Legal Rights of Union Stewards (Delegates)
addition to the contractual rights found in our Industry Wide
Agreement, there also exist legal rights that protect Stewards.
The origins of these rights are found in law (especially the
National Labor Relations Act) and in decisions of the Supreme
Court and the National Labor Relations Board (NLRB).
legal rights include, but are not limited to, a general
principle of equal status with management when functioning as
Steward; a right to solicit grievances; and a right to active
participation in a Weingarten setting.
- The general principle of equal status with management.
By its very
nature, a Steward’s job requires vigorous advocacy, even
confrontation. Confrontation, however, conflicts with the usual
rules of employee conduct, which stress obedience to
supervisors. (Virtually all arbitrators subscribe to the
"obey now - grieve later" rule as it applies to
employees.) If Stewards had to live by these rules, they would
be in a hopeless situation. They would be faced with a choice of
not being an effective advocate, or risk being disciplined. A
recent example involved a supervisor who ordered a Steward not
to investigate a possible grievance off the clock, while at the
same time, refused to allow time on the clock.
The NLRB and the courts have recognized this problem and have
created a special legal status for Stewards when they engage in
union business - they are considered to be equals with
management. This means that conduct which might otherwise result
in discipline must be tolerated.
As the NLRB has stated: The relationship at a grievance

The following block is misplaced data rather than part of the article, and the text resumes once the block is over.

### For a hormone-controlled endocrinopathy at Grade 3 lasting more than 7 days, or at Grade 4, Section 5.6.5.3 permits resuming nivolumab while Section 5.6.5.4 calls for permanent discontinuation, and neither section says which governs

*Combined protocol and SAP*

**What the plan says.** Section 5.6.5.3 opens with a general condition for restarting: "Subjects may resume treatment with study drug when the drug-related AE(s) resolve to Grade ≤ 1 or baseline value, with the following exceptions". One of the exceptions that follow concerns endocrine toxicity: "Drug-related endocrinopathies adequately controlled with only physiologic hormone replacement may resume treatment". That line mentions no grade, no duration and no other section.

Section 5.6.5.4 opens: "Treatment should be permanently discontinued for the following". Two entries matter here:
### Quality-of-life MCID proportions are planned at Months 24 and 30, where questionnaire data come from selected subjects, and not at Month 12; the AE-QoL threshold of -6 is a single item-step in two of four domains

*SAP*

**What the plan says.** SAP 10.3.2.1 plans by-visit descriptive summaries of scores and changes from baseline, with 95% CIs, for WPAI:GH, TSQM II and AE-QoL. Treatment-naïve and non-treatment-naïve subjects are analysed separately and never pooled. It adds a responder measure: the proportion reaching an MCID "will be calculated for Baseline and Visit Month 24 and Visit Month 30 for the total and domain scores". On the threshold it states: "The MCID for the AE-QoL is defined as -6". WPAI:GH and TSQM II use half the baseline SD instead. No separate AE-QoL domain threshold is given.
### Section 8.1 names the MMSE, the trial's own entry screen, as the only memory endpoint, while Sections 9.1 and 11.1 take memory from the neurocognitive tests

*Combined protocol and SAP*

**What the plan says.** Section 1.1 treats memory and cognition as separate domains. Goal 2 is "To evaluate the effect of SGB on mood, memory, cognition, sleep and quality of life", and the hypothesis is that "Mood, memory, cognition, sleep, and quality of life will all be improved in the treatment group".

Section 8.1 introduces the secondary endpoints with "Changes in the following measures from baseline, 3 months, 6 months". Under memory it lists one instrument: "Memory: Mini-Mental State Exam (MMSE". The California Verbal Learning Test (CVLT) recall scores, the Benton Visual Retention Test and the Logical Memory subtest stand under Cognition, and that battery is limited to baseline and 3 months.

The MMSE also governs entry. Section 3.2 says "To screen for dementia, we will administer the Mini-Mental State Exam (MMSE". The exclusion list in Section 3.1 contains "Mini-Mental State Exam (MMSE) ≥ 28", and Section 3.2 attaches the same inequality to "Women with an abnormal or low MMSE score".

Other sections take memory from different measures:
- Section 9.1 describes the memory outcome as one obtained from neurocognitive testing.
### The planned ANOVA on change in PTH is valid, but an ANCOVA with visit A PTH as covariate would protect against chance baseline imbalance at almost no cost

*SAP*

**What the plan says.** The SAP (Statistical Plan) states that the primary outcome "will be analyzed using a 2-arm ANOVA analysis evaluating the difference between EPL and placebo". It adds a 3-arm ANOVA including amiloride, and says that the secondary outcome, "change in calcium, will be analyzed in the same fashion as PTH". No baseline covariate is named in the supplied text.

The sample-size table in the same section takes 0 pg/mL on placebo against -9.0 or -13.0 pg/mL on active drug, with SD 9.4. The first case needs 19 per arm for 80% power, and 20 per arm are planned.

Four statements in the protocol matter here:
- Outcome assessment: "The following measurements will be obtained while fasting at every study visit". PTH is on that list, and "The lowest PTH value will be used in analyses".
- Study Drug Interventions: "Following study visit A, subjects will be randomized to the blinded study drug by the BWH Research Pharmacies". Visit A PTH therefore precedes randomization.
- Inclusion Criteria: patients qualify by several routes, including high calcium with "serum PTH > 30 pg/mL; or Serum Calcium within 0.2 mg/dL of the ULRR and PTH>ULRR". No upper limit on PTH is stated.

meeting is not a "master-servant" relationship but a
relationship between company advocates on the one side and union
advocates on the other side, engaged as equal opposing parties
In a similar vein, the US Supreme Court has said the National
Labor Relations Act contemplates robust debate and gives
a union license to use intemperate, abusive, or insulting
language without fear of restraint or penalty if it believes
such rhetoric to be an effective means to make its point.
There are two important limits to the equality principle. First,
conduct by a Steward which the NLRB considers outrageous or
indefensible is not protected. Second, the equality principle
only applies when the Steward is acting in an official capacity.
Outrageous or indefensible conduct includes extreme unprovoked
profanity, racial slurs, physical threats, or striking a
The equality principle only applies when the Steward is acting
in a role as Steward, e.g., presenting a grievance or requesting
information. The principle does not apply when the Steward is
not acting in the capacity of Steward.
Arbitrator Levak, in APWU case W8C-5D 20644, analyzed some
general principles relating to Stewards in a protected status,
by doing an exhaustive review of prior arbitration decisions on
the subject. He identified three categories of Steward activity:
1) where a Steward is personally abusive to a supervisor; 2)
where a Steward disrupts production; and 3) where a Steward
threatens or assaults a supervisor.
1) Personal abusiveness.
During a closed grievance meeting to discuss Union matters a
Steward possesses a special status. The parties meet as equals
and a Steward has wide latitude in what he does and says.